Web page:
Friday, 22 July 2011

Ways to Learn About a New City

Go it alone. Look at the buildings: the last time you were here they were wet and the local stone shone like so many bleached bars of coal tar soap. Lie to the waitress; don’t let her in on it, on the horrific and degrading fact that you are on a day trip from a town less beautiful than hers. Tell her that you live here but work away. Tell her about the your little garden apartment and the story of how you rescued the kitten and how it was attracted to your kitchen when you played Aztec Camera whilst washing up and how it like you doesn’t much care for The Who even though your ex loved them. But only tell her at the right moment, when the occasion arises, shall we say. Do the research. Tell her you are writing a restaurant review for the local paper, the Chronicle or whatever it’s called. Show her your Parker pen. Ask her if she knows if there’s anything going on in town tonight. If you do manage to get her to go out with you, make a point of explaining to her that you can’t get that drunk, you’ve got to finish the review. Make sure you buy her the first drink, but that’s obvious, right. And if you go somewhere not too dark where all her friends are drinking, offer them a drink too. Try not to go somewhere your ex might go. But she wouldn’t, of course, because she lives in another, shabbier town. If it was still dry outside when she finished her shift, and if you’re clever, you would have made sure you walked her through the last of the sun. To the botanical gardens, maybe. You would have pointed out the interesting trees like they were old friends. Maidenhair, corkscrew hazel. You would have said that you once got locked in here, slightly tipsy, and had to spend the night under the spreading arms of some fir. Lie, basically. Get drunk by about ten o’clock so you’ve got an excuse when your review doesn’t appear in the next couple of days. Tell her that the last time you were here it pissed with rain, then realise that you’ve almost given the game away. Make certain that she is aware of the fact that you have been working away for some time, and this is your first night back in the city. Call it ‘the city,’ as if it’s yours. Don’t call it by its name. Know how to cover your back, even when you’ve had three pints of Belgian lager, a bottle of wine and uncounted sambucas. Then, inexplicably, tell her that you’re lying to her, that you are really from Swindon and only got on the train because you were going mental with boredom on your day off. Hopefully by this stage she will take pity and you will wake up next to her blonde student smile and ask how to use the toaster. If not, go back to the botanical gardens, climb over the fence, find a place where tramps have been but not too recently. Or even better, attempt to climb into the low limbs of the maidenhair tree – but don’t make the mistake of thinking of them as tresses – and learn to live in the boughs. You will get to know the city soon enough, I assure you.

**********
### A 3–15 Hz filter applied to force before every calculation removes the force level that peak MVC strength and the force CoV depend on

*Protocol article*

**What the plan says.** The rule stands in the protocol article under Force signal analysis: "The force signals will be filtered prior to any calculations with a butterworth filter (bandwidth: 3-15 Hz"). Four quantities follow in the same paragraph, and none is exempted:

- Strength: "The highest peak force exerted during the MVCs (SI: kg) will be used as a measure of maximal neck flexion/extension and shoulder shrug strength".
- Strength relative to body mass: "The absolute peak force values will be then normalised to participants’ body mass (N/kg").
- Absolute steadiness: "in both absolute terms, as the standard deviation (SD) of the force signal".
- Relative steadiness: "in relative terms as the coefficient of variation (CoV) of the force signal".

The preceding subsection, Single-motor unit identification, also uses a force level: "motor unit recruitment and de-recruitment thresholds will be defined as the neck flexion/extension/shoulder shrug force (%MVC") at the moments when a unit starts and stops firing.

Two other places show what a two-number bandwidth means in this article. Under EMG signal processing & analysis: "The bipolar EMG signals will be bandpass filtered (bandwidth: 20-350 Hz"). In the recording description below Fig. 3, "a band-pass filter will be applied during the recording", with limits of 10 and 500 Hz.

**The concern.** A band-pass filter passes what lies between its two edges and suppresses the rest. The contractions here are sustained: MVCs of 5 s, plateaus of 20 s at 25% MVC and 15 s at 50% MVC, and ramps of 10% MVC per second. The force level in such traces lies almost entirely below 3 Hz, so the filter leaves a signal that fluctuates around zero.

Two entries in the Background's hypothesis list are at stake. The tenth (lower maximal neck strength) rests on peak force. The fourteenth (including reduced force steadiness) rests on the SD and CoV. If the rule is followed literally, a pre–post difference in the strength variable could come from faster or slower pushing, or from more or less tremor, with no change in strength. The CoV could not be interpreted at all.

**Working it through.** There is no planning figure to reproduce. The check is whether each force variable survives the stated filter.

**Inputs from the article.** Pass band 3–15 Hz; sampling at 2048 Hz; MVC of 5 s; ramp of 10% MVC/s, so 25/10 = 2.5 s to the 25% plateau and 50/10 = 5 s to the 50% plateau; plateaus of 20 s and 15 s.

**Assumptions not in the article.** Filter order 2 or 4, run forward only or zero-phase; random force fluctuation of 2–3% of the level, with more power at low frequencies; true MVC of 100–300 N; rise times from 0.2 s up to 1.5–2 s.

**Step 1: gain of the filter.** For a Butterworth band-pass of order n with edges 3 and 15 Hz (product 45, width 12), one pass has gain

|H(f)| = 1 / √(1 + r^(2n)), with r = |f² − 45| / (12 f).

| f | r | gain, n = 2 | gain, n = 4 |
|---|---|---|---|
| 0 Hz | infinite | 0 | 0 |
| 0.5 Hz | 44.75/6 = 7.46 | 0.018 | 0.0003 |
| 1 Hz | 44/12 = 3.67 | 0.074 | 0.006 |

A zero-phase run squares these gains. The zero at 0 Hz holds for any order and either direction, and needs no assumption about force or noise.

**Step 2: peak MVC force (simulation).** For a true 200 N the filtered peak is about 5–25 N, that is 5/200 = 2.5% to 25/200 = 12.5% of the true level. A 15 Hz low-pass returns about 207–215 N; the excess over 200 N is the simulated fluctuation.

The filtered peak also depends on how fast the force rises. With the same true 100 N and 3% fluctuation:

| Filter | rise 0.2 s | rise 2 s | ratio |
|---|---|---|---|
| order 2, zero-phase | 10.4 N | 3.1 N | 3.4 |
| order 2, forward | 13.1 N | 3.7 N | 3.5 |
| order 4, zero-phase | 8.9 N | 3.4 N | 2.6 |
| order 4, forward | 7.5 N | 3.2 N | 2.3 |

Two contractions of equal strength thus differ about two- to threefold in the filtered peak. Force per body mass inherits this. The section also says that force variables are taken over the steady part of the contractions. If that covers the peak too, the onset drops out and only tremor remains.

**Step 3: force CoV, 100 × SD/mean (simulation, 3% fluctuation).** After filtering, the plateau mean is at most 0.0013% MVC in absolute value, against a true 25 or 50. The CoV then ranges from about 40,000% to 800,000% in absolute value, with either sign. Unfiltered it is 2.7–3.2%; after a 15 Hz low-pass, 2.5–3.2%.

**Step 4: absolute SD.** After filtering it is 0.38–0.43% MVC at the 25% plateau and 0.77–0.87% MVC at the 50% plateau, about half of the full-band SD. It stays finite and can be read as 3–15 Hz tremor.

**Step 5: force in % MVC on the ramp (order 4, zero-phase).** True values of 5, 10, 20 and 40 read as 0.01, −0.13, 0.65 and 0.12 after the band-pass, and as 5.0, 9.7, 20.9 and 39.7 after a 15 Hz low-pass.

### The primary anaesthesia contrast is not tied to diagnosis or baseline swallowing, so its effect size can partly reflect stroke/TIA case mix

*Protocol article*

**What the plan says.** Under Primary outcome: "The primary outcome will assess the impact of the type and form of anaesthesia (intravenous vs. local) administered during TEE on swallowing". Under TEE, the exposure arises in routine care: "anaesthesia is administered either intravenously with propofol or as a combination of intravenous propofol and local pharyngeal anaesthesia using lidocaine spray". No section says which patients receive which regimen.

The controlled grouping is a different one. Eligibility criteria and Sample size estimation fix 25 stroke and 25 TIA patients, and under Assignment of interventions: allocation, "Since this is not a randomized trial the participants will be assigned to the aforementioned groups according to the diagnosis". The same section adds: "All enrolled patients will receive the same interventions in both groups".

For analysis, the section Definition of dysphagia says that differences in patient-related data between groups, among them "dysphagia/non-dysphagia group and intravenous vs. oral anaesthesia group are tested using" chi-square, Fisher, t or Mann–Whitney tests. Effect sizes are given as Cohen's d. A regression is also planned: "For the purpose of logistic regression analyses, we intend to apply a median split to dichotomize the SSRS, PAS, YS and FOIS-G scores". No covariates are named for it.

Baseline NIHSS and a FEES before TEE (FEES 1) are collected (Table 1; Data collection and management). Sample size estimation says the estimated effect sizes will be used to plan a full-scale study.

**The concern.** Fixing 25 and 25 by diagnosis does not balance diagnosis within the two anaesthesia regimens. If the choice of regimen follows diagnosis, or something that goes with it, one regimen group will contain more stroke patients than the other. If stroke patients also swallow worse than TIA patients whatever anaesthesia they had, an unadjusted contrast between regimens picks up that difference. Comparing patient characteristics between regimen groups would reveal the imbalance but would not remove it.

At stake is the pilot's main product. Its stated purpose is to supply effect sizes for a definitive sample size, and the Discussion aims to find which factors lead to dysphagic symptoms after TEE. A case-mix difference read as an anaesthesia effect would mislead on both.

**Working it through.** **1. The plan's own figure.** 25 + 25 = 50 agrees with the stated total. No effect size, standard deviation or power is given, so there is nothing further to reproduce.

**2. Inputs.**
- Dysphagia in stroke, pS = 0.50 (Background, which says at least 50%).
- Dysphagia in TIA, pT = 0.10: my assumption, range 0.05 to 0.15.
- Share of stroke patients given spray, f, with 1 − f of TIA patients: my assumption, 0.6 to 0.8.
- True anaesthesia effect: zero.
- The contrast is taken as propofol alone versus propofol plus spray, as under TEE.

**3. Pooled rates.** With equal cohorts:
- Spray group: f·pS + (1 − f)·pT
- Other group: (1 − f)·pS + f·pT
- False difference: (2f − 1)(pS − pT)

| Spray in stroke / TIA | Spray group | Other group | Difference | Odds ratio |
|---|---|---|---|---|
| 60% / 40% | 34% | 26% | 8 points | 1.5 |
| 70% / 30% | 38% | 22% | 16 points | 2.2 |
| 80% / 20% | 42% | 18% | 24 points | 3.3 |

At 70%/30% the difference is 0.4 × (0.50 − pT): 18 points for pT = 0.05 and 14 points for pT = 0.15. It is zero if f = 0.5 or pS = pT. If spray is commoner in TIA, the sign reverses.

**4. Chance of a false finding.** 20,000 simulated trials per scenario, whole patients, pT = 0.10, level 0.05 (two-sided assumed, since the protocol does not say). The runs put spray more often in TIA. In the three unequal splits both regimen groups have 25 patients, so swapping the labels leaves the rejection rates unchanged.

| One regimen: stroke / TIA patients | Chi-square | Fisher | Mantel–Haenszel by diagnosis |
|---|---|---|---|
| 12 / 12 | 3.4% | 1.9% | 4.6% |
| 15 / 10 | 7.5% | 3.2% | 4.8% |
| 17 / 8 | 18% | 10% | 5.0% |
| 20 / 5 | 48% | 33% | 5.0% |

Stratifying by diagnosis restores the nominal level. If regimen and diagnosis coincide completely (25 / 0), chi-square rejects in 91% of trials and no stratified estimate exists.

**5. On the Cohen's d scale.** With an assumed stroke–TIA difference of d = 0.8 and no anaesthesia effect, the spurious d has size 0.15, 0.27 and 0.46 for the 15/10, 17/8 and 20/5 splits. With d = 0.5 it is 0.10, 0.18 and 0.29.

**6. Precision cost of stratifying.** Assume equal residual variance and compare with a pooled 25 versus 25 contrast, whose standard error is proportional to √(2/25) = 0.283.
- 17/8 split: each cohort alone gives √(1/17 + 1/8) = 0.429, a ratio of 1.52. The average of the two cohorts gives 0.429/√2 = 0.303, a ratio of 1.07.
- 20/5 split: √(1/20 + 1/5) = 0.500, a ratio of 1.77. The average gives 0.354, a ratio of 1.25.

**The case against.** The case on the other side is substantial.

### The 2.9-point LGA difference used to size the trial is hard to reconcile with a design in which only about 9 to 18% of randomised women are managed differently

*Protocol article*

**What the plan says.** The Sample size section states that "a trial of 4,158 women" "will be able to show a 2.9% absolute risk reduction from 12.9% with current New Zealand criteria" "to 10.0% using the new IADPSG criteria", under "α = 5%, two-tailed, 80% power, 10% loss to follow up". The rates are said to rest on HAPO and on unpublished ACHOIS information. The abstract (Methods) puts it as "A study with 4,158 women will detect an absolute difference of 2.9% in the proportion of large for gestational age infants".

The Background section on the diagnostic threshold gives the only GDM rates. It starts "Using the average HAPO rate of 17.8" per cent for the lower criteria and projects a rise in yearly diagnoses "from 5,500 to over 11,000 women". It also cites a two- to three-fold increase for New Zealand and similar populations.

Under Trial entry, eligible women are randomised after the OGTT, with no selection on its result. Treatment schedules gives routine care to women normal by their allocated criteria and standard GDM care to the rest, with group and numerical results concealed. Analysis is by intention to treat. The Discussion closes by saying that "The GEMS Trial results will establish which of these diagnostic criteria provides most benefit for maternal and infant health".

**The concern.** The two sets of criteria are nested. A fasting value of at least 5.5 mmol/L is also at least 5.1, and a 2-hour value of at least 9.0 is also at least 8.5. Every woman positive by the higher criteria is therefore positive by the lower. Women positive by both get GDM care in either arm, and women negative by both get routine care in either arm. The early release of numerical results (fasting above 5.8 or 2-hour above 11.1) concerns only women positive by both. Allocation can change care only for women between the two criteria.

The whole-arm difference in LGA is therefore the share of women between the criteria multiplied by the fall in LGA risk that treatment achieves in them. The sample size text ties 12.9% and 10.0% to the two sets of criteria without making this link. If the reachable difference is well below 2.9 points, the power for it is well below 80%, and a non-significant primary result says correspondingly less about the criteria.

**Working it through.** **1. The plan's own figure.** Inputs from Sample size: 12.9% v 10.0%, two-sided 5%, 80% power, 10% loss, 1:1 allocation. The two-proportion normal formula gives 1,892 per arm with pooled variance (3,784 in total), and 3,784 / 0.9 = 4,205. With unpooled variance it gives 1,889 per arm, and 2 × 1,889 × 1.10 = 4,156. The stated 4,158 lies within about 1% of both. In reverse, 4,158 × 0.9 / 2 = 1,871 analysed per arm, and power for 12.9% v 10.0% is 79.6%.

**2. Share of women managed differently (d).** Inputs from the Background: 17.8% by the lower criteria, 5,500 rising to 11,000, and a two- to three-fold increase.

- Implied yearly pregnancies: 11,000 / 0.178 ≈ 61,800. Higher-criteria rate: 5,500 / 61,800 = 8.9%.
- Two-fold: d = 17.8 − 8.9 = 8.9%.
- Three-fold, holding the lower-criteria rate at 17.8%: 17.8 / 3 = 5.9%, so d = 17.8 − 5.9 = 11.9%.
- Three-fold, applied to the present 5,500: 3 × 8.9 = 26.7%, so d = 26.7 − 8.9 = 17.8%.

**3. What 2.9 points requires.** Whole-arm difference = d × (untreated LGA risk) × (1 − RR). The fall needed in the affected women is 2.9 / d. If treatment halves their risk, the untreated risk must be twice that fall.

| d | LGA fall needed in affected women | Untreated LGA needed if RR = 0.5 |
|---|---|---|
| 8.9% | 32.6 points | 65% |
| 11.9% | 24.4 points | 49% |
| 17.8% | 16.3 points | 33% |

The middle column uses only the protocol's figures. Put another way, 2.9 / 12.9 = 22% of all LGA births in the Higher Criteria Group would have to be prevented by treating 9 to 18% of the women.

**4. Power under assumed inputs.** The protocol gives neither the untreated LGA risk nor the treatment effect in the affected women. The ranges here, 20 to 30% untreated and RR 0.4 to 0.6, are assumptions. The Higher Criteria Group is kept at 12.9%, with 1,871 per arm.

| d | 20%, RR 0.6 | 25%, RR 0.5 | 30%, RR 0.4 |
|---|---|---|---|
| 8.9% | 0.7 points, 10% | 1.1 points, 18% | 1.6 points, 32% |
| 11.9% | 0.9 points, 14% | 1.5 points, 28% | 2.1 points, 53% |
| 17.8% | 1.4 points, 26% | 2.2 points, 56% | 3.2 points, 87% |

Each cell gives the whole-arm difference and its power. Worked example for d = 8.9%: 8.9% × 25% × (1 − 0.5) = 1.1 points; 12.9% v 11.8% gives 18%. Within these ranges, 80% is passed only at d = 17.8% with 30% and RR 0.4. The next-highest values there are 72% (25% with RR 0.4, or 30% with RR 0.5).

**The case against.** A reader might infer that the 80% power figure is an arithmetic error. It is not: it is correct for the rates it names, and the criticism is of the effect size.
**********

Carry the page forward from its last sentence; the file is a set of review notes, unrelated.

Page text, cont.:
Thursday, 21 July 2011

And Mirrors

Without the town the silver exterior
would just be a flood plain.
The girl with the hair makes
noises with her face and sees
them back again. This is where
I grew up. A loophole in a hill
a hundred and ninety thousand people
fell through. Under virtue, rising,
the torrid fleeting penance
of sitting down with the express
wish of getting smashed up.
Here we find low ceilings, swifts
roam above like little evils
and at night foxes shuck soft eggs
and dribble unseen up alleys.
Simply it is unlikeable, as if televised,
but you can’t see anything worth hating
in the night, drinking off the knowledge
of waking up to piles and periodontitis.
The whole town fancies itself
as none of its inhabitants are capable
of doing. It is its own looking-glass
and it directs the first sun
onto the nearest patch of grass
or lasers in on a pissed-up stag beetle.
In gardens later sobriety aches.
You know that moment when the latening
sky drains clear of swifts, and then they
all return, screaming and bunched
like cyclists? Well, it has happened
and the cats have gone indoors
and the next-door neighbour I thought
was gay is fingering some blonde
Nationwide girl half his age. Standing
on the garden table allows for a view
of the next town: imagine a multiplication
of images brought about by introducing
two reflective surfaces to each other,
slightly skewed like pissheads about to fuck,
and think of an infinite line
of not quite identical towns, and remember
getting your hair cut as a ten year old
on Radnor Street, Josephine
with the permed mullet positioning herself
behind you, asking if the back’s alright.